Nutrition tip: Mediterranean Diet
Nutrition tip: Mediterranean Diet
Tasty food and drink, a good work-life balance, siesta and plenty of sunshine are all a normal part of life for many in the Mediterranean. A central component of this lifestyle is its cuisine, which not only tastes good but is also good for the body.
Photo: ©fotolia/Pixelbliss

Crete & Co

The Mediterranean diet is based on the eating habits of people in Mediterranean countries (traditionally, where olives are grown) in the 1960s. In particular, this includes Crete, the Greek mainland, Spain and Southern Italy. Nutrition in these countries does not, however, follow the same form. There are differences not only between the various countries, but even within the individual regions. Despite this, one common characteristic is clearly evident – a strong vegetarian influence. In 2010, UNESCO included the Mediterranean diet on its representative List of Intangible Heritage.

What does it include?

High proportion of plant foods
Abundant consumption of fresh fruit and vegetables, nuts, seeds, beans, potatoes and grain products e.g. wholegrain bread, brown rice, bulgur, quinoa (complex carbohydrates) etc.

Moderate proportion of animal foods
Moderate amounts of dairy products, like cheese and yoghurt, are consumed daily. Fish and white meat (poultry) are eaten a few times a week while red meat, like lamb and pork, is eaten only rarely.

Olive oil as the main source of fat
Olive oil is used in cooking as well as in the preparation of salads and other cold dishes. 100g olive oil contains an average of 69g monounsaturated oleic acid and 9.1g polyunsaturated fatty acids. High quality cold-pressed olive oils (extra virgin) also contain valuable phenolic acids, phenol alcohols, lignans and flavones. The greenish colour of the oil is largely due to the presence of chlorophyll.

Fresh herbs
Fresh and dried herbs are used in the preparation of meals, giving the dishes an irresistible flavour and aroma.

Red wine
One to two glasses of wine per day , usually drunk with meals, are quite normal. Research has shown that people who drink alcohol (red wine, white wine, beer in small quantities) have a lower risk of cardiovascular disease and tend to live longer than teetotallers. Comparing non-drinkers to light drinkers, after a few weeks of moderate alcohol consumption, one sees an increase of “good” HDL cholesterol, as well as an improvement in the blood values for adiponectin (fat tissue hormone) and fibrin (a protein important for blood production). These improved values are usually associated with a rarer occurrence of myocardial infarction and stroke, which has also been confirmed in longer terms. Results of previous studies show that it does not necessarily have to be red wine; even white wine or beer, in small quantities, could be beneficial to one’s health. The quantity consumed is the far more important factor.

Good because.......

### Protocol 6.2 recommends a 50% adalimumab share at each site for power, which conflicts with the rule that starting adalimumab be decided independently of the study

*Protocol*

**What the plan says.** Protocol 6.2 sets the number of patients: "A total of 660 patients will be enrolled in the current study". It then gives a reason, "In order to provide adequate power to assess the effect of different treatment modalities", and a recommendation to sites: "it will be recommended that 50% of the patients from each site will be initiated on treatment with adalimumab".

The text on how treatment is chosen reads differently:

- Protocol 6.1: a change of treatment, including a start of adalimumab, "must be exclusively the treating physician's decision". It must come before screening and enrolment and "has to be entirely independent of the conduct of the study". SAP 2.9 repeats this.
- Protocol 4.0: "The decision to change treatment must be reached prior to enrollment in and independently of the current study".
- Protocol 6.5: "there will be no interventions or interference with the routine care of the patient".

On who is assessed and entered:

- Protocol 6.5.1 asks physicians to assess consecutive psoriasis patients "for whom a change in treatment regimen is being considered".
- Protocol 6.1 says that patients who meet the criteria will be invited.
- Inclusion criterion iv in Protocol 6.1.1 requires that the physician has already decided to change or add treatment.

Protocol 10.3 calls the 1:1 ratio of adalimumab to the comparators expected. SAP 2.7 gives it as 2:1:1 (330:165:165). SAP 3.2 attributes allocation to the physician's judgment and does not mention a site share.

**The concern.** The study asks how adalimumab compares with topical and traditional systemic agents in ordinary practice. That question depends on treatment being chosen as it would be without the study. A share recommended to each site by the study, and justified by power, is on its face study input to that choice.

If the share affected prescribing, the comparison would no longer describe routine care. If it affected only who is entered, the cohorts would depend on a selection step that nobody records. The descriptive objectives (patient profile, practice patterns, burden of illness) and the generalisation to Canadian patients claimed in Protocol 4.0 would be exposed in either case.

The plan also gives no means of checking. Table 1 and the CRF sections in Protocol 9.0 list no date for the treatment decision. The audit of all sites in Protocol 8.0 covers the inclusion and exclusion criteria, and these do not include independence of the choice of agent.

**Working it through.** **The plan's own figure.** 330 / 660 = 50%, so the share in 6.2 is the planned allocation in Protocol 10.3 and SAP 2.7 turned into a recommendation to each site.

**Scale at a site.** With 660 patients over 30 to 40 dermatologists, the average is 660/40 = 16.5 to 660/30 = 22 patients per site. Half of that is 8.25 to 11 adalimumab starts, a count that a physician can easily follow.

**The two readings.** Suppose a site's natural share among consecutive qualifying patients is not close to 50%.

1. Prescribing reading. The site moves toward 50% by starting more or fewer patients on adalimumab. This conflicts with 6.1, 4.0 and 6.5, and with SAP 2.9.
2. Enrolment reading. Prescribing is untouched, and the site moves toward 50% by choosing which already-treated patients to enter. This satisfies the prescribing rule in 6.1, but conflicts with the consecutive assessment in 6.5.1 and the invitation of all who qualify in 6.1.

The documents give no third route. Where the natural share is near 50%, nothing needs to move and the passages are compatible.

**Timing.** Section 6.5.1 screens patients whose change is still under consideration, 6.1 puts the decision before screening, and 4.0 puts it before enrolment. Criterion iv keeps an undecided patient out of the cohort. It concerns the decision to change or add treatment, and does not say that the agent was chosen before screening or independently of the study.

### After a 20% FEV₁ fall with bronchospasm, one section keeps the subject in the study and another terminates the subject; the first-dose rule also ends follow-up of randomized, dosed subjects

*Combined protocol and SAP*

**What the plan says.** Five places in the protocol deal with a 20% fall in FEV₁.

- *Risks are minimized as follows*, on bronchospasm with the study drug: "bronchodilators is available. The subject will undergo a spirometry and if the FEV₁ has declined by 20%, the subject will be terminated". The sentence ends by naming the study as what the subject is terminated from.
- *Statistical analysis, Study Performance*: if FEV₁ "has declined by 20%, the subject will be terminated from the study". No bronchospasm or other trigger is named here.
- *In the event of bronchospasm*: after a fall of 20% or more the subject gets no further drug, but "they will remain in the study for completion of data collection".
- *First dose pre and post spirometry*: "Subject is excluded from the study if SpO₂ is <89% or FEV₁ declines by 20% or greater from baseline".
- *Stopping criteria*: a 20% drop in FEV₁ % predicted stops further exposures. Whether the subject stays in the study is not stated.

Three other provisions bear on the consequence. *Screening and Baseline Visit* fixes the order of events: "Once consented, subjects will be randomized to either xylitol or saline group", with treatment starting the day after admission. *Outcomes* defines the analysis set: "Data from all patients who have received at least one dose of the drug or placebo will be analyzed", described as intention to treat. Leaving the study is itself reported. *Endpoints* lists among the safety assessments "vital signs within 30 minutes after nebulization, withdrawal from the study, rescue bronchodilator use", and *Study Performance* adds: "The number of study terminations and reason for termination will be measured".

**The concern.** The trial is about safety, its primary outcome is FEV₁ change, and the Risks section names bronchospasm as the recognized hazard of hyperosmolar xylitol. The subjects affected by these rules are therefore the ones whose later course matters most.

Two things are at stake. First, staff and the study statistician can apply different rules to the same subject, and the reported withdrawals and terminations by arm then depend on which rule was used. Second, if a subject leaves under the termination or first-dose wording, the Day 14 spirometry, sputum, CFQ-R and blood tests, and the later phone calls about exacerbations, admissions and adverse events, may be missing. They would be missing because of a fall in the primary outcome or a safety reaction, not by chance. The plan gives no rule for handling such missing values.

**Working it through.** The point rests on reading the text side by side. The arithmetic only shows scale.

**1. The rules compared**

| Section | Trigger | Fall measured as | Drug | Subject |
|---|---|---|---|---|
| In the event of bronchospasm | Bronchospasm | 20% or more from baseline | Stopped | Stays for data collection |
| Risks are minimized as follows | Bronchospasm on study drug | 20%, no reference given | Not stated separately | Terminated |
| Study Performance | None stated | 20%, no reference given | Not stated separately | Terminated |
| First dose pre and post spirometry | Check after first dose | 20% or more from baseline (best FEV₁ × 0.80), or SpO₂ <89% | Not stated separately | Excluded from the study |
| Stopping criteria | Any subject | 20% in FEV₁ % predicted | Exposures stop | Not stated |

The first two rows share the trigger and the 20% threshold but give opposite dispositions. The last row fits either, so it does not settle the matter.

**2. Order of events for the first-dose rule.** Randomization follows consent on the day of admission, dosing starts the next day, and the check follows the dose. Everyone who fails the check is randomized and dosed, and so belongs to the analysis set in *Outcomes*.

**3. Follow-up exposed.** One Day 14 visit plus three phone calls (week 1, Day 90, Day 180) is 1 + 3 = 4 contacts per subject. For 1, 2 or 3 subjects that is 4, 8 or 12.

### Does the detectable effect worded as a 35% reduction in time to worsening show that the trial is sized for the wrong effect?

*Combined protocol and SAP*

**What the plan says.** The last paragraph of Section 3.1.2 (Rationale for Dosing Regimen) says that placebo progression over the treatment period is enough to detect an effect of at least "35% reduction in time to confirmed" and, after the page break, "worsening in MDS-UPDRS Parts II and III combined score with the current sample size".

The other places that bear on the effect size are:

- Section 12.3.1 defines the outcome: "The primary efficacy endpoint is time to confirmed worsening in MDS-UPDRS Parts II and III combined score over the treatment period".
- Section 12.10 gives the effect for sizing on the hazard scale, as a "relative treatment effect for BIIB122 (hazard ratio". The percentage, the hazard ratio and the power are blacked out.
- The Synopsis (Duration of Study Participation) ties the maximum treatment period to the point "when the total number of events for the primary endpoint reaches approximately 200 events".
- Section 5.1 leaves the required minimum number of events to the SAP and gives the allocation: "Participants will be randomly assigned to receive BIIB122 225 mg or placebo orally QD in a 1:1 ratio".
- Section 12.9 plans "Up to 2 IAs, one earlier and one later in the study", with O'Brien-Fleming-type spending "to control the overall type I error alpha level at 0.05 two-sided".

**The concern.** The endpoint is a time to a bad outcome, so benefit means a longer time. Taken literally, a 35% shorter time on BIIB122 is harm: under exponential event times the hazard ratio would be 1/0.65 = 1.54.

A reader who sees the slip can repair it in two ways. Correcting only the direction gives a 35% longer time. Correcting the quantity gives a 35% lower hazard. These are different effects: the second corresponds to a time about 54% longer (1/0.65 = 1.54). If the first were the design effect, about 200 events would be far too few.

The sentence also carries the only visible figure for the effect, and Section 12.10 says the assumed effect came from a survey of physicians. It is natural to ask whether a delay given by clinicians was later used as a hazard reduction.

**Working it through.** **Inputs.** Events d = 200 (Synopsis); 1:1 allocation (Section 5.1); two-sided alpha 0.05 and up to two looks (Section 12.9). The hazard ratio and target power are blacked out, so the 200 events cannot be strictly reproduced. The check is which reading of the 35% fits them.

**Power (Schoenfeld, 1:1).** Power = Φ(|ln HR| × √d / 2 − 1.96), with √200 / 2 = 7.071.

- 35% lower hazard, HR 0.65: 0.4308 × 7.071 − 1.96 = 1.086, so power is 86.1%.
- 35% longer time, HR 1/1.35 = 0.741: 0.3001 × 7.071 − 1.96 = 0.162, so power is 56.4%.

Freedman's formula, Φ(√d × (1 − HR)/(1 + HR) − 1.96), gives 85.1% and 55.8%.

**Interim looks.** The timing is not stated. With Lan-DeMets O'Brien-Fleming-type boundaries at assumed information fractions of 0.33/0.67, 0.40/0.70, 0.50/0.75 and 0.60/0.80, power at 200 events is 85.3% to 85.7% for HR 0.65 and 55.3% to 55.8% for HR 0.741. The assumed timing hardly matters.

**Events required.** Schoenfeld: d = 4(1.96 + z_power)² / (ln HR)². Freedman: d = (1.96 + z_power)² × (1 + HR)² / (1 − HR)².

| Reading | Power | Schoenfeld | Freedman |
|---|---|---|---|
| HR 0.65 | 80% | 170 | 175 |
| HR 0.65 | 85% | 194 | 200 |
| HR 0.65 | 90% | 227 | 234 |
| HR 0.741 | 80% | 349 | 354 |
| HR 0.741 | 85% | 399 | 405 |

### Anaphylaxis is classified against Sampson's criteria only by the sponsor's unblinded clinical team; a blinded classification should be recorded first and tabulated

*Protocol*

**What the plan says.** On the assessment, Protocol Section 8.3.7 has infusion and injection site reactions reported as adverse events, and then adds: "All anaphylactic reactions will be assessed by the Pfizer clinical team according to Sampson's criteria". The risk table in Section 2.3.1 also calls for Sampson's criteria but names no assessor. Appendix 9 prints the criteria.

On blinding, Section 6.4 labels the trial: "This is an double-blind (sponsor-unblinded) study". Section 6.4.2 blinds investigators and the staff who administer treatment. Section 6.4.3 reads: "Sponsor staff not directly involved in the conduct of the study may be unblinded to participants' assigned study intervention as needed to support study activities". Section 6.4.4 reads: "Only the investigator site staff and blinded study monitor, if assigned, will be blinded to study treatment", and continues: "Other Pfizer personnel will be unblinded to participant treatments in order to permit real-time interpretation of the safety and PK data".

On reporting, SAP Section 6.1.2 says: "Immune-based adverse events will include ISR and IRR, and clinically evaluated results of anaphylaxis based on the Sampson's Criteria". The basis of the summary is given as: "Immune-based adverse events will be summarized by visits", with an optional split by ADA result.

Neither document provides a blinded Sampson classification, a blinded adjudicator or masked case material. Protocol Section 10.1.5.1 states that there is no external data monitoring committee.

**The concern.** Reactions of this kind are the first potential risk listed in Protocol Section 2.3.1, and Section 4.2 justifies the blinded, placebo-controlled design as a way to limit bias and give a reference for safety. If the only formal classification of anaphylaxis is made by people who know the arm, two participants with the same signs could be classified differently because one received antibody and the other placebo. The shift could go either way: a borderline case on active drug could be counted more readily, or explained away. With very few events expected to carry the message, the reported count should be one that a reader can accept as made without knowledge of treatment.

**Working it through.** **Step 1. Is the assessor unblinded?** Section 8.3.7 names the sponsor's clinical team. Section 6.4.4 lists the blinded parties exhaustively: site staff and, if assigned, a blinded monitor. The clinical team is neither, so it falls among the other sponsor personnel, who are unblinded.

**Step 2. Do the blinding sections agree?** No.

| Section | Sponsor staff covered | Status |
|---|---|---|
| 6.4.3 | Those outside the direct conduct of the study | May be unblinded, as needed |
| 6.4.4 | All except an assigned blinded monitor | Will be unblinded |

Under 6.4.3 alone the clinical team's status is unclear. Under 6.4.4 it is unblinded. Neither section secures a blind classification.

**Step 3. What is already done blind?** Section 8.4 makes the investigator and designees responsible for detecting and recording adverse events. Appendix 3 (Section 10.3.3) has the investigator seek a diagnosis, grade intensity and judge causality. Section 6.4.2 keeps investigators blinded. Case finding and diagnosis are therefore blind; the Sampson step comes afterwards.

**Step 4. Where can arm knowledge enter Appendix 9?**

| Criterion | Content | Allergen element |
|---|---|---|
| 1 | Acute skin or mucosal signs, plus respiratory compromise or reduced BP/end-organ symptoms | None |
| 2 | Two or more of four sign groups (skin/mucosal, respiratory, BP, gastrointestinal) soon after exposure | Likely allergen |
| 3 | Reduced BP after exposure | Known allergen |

The increased consumption of fruit and vegetables and the lower consumption of meat and sausage products have been shown to have a positive effect on the reduction of cardiovascular risk factors, such as high blood pressure (hypertension) and increased cholesterol and triglyceride levels (hyperlipidemia).

The following factors also contribute:

Dietary fibre
On the one hand, dietary fibre influences digestion positively and stimulates intestinal activity. On the other hand, it also contributes to the prevention of cardiovascular diseases. Some fibres (e.g. pectin in apples) have the ability to bind free bile acids, leading to increased excretion of these bile acids. Since the bile acids are made from cholesterol, this leads to a reduction of the cholesterol level and, ultimately, to a reduced risk of arteriosclerosis (vessel narrowing) and coronary heart diseases (coronary arteries).

Foods that ripen under strong sunshine, such as tropical fruit, tomatoes and carrots, and those with a high content of unsaturated fatty acids, such as seeds, germ oils and olive oil, are good sources of antioxidants. Studies have shown that a high intake of antioxidants from natural foods can reduce the risk of cardiovascular disease and cancer.

Carotenoids and polyphenols are of great importance. Polyphenols can be found, for example, in red wine and olive oil. Some phenols inhibit what is known as thrombocyte aggregation, and can thus counteract the formation of blood clots.

Unsaturated fatty acids
The Mediterranean diet can lower the concentration of LDL cholesterol (bad cholesterol) and total cholesterol in the blood, while the HDL level (good cholesterol) is barely affected.


With rising prosperity and increasing tourism, Mediterranean eating habits also changed. Studies in Spain, Italy and Crete have shown that the energy intake has increased and, at the same time, physical activity has decreased. Although the proportion of fruit, vegetables, fish and olive oil remain high, the proportion of saturated fatty acids has increased and, thus, there is a greater risk of nutrition-related diseases, such as obesity and cardiovascular disease.

Particularly good for....

Many studies show that the Mediterranean diet contributes significantly to both prevention and treatment of heart disease and stroke. It is, therefore, particularly recommended for high-risk patients and those who have a history of heart disease.

There is no food alone, but rather the Mediterranean diet as a whole, that has a protective effect on a person’s health. The Mediterranean way of life, enjoying leisurely meals and a daily siesta after lunch, should also be taken into account.

If you would like to find out more about the Mediterranean diet, we recommend the following website:

The Kornspitz team is always there for you. If you have any questions, requests, suggestions or tips, please send an email to

Mag. Gerda Reimann-Dorninger
Nutrition scientist

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